MENTAL ILLNESS AND SUCCESSFUL COACHING

This is the topic that I feared bringing up the most...

The coaching industry is a unique world.

My whole life, I felt out of place and like I never truly belonged on this earth. The coaching industry was the first "place" where I felt like I could be ME. I could express my spiritual views without people looking at me like I am insane, and I could live out to my fullest potential (like five figure months at the age of 26).

I felt so exhilarated when I first started coaching, because I knew that I was MADE for this work. I studied psychology in university (top 15% of my class in both undergrad and graduate school), and I had a natural understanding for the human condition. I knew that I had a "gift" for detecting and decoding what was happening in someone's mind, and I had a presence that allowed others to feel safe when working with me.

Yet, psychotherapy felt WAY too dry. The cookie cutter, clinical approach to helping PEOPLE was NOT something that I could wrap my mind around. However, coaching made sense to me. I could use my intuitive gifts, I could throw out the rule book (I HATE rules), and I could connect with the specific people whom I wanted to work with.

So naturally, my coaching business succeeded quickly. In the first four months of my business, I earned $32K in sales. My reality changed, and it changed FAST. My husband and I left our ghetto apartment for a riverside beauty with a pool and fitness room. I traded in hustling at part-time jobs for horseback riding and coaching calls with soul sister clients. My life was absolute bliss. For the first time, everything made sense. 

I was living in my spiritual paradigm, success was EASY, and I felt like I had found the cheat code to life.

But then of course, I hit a snag

The thrill of making as much as $11K CASH (in a day) from work that I was obsessed with was overwhelming to say the least. I felt like Cinderella going to the ball, except I planned on things STAYING this way. I knew they would, because I created my results with my mind. I was intentional with the use and focus of my mind, and I knew that I was the source of my own sales, so why should I fear anything at all?

Well,

As you know from my blog series, I have struggled with mental illness my whole life, especially ever since I was 18. It was conquering multiple episodes of depression again and again and AGAIN that motivated me to become a therapist (and then a coach). Every episode came with its own lessons, and I was grateful for each lesson. However, after 4 episodes of major depression, I thought that I was in the clear. 

It had been almost 2 years since my last episode, and now that I was embodying this spiritual paradigm, I decided that I did not need my antidepressants anymore. I made the brave decision to start weaning off my medication. After all, I now understood my mind and how to create my reality with it, so I could handle some side effects, right?

What started as a brave decision quickly turned into a RECKLESS decision. I became ashamed of the fact that I was a spiritual coach with psychotropic medication. I felt like this was somehow the opposite of spiritual (as if there is a right way to be spiritual). So despite speaking with my doctor and KNOWING how to come off my medication properly, I decided to cut them ALL OUT entirely. Cold turkey.

This was a mistake. How could it not be a mistake? It's not like I am a layperson in the world of psychology; I studied the discipline for 9 years, and I was mid-way through training to become a therapist when I started coaching. However, against my better judgment, I stopped taking both drugs cold turkey. No weaning.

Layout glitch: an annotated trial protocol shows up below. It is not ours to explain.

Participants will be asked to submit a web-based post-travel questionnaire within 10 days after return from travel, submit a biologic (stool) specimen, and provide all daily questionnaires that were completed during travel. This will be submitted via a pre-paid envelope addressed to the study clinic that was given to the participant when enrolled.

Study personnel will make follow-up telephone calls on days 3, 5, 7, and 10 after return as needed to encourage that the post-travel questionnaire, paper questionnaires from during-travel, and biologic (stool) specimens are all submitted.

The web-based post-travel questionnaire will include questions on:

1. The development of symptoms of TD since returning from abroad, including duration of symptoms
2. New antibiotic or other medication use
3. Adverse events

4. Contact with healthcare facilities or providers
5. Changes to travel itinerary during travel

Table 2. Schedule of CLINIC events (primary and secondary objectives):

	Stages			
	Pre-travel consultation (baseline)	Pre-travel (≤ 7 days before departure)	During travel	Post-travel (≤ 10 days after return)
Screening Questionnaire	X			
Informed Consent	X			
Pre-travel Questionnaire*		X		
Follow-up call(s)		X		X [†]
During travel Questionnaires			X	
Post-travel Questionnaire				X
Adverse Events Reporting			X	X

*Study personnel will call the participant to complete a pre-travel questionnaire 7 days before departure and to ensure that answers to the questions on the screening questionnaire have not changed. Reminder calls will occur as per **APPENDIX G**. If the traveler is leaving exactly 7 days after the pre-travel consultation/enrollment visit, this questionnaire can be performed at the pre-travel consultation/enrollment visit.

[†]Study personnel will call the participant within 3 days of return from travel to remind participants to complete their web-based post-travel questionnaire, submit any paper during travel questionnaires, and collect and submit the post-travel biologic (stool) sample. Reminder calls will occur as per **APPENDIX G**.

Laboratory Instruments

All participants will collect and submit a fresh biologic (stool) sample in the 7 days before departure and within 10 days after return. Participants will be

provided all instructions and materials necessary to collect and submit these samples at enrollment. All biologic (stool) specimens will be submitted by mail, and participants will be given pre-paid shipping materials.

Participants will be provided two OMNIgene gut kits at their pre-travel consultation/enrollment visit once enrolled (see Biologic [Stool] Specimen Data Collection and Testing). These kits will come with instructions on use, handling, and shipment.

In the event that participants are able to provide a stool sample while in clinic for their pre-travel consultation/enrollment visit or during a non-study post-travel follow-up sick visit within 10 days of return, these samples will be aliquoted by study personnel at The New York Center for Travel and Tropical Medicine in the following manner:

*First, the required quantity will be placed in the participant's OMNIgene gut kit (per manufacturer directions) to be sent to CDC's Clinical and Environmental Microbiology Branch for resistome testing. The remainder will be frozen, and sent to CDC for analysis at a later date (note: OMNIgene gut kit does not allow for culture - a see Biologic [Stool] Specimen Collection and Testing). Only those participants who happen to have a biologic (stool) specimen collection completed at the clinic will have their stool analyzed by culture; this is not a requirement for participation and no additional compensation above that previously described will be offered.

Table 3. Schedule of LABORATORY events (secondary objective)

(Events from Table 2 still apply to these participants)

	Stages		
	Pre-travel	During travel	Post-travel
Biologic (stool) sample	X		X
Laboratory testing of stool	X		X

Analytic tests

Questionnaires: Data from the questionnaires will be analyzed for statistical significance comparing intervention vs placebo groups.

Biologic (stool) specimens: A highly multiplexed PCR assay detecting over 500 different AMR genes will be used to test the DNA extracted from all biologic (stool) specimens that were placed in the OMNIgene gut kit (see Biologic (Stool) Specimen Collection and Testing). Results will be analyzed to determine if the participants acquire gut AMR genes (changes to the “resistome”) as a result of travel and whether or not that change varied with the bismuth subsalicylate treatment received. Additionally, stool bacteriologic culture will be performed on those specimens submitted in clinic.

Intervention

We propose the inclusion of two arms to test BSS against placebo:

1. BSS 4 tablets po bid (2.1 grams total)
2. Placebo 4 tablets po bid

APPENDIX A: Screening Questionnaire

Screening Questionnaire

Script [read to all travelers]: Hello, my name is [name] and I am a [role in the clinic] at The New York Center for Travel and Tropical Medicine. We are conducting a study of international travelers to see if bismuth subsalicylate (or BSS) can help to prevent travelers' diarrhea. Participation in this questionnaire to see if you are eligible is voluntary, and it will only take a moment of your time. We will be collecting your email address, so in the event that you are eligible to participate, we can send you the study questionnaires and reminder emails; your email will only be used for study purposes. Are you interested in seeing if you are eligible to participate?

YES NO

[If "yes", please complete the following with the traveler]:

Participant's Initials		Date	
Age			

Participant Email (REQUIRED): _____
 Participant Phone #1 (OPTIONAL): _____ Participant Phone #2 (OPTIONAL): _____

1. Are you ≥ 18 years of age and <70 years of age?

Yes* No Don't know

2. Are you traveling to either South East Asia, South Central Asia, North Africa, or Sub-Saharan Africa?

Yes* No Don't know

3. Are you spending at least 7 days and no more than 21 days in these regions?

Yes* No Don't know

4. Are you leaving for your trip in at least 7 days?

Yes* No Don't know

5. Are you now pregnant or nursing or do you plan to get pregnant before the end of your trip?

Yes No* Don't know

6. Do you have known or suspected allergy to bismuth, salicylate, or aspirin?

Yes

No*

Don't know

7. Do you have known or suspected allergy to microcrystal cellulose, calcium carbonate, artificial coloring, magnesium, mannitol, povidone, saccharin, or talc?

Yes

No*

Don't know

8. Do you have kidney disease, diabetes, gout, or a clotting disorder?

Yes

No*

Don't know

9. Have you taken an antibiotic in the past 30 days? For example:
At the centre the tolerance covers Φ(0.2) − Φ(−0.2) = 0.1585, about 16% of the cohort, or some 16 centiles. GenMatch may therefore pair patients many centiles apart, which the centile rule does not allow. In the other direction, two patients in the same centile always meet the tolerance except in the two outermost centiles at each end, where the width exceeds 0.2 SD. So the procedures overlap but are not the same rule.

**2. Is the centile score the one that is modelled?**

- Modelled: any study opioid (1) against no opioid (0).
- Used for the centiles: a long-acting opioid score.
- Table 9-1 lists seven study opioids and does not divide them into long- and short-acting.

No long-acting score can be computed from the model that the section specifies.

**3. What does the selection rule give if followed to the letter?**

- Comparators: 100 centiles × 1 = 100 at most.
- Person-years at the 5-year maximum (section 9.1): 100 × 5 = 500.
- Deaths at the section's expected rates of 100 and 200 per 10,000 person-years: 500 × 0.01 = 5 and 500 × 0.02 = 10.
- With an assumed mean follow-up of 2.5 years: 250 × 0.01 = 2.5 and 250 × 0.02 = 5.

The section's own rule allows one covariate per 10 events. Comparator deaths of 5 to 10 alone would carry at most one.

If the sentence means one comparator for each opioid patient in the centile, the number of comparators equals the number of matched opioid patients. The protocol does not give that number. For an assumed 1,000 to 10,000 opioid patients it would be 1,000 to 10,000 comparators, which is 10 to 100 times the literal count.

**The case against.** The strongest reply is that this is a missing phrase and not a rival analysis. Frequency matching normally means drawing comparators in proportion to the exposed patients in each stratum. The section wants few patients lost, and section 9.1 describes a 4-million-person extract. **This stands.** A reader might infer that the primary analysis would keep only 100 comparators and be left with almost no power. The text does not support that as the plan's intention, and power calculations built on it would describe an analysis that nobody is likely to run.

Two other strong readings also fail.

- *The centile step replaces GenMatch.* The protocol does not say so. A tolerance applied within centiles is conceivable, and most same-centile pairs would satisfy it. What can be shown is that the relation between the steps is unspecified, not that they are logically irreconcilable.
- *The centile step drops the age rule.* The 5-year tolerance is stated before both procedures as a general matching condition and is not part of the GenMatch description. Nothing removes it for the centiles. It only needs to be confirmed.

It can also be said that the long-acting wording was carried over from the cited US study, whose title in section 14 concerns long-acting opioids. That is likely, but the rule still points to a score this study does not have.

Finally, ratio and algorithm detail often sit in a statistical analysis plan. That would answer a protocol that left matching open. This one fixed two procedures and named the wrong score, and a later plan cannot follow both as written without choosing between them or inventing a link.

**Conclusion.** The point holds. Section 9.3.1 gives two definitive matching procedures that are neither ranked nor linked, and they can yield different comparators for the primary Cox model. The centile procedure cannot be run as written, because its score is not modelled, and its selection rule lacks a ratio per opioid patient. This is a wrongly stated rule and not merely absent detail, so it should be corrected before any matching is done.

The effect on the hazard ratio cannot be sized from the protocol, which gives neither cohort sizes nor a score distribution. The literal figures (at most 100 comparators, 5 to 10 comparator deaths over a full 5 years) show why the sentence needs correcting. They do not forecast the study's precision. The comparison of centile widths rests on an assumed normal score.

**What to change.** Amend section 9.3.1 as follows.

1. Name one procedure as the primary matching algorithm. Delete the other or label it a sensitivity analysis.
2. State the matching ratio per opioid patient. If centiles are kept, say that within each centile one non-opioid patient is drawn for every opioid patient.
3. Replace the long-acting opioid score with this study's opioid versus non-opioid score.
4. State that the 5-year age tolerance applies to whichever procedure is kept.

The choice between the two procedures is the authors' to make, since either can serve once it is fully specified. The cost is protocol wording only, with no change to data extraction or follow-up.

I believed that this "new me" could handle whatever happened to my brain chemistry. I thought that I would have some physical discomfort, but that would be the only issue. I prepared myself for withdrawal symptoms such as dizziness, nausea, aura in my vision (not the spiritual kind haha), and confusion/lethargy. And of course, I experienced all the above full force. Some days, I felt so sick that I strongly considered tapering my medication the proper way. I was dizzy, disoriented, and I started to feel like I was losing my grip on reality. I don't mean that I was experiencing psychosis, but rather, I felt stuck between my spiritual paradigm and the physical world paradigm that was pulling me down to Earth. 

As the symptoms worsened, I continued to brave through them. I tend to be stubborn when I make a decision, which sometimes works in my favour, but other times, it backfires. This time, it backfired. Every time that my body sent warning signals of my declining serotonin levels, I fired up my determination, refusing to take another antidepressant.

After about one month without the drugs in my system, I became aware that I had made a mistake.

The physical symptoms subsided, but I had a new problem: crippling anxiety. Now, as I have shared before, I have suffered from anxiety disorders since I was a child. I am familiar with anxiety. THIS was something else entirely. THIS was fear so raw and so vicious that I could not breathe (no, really, my breathing was erratic as hell)!! It stole the light away so quickly, and by the time I realized what I had done to my brain chemistry, it was too late. The damage was done.

For those of you who are less familiar with how psychotropic medication works, the type of antidepressants that I was taking (selective serotonin reuptake inhibitor or SSRI) does not work instantly. This is a drug that has to store in your system for 4-6 weeks before you feel any semblance of mental stability/clarity.

This was a problem. My career as an intuitive/spiritual coach relies heavily on mental clarity. And here I am, trying to survive panic attacks that were EQUALLY as intense as running from a mob of people coming at you with knives. I was sweating all the time, I was crying every few hours (SOBBING), my breathing was impossible to control, and I was CONVINCED that I was going to lose my horse, lose our new apartment, and lose EVERYTHING that I had sacrificed for.

Perhaps the biggest fear I had was this: WHAT IF MY CLIENTS FIND OUT?!

What if my clients find out that I have a mental illness?! What if the coaching world find outs?! I honestly believed that no one would come near me if they knew that I was having a moment of weakness. 

So I mustered all the courage that I could gather; I started taking my medication again, I talked with my doctor, and I spent some time at my parents' place to get a grip on my consciousness again. I rescheduled coaching calls often, but I knew that my clients deserved the best coaching I could possibly deliver. I wasn't about to use my mental illness as an excuse to not be a fully present coach/objective higher perspective. There is probably nothing more challenging than being the objective higher perspective for your clients when you are ALSO experiencing periodic panic attacks (every 3 hours like clockwork) that actually feel like they might kill your heart.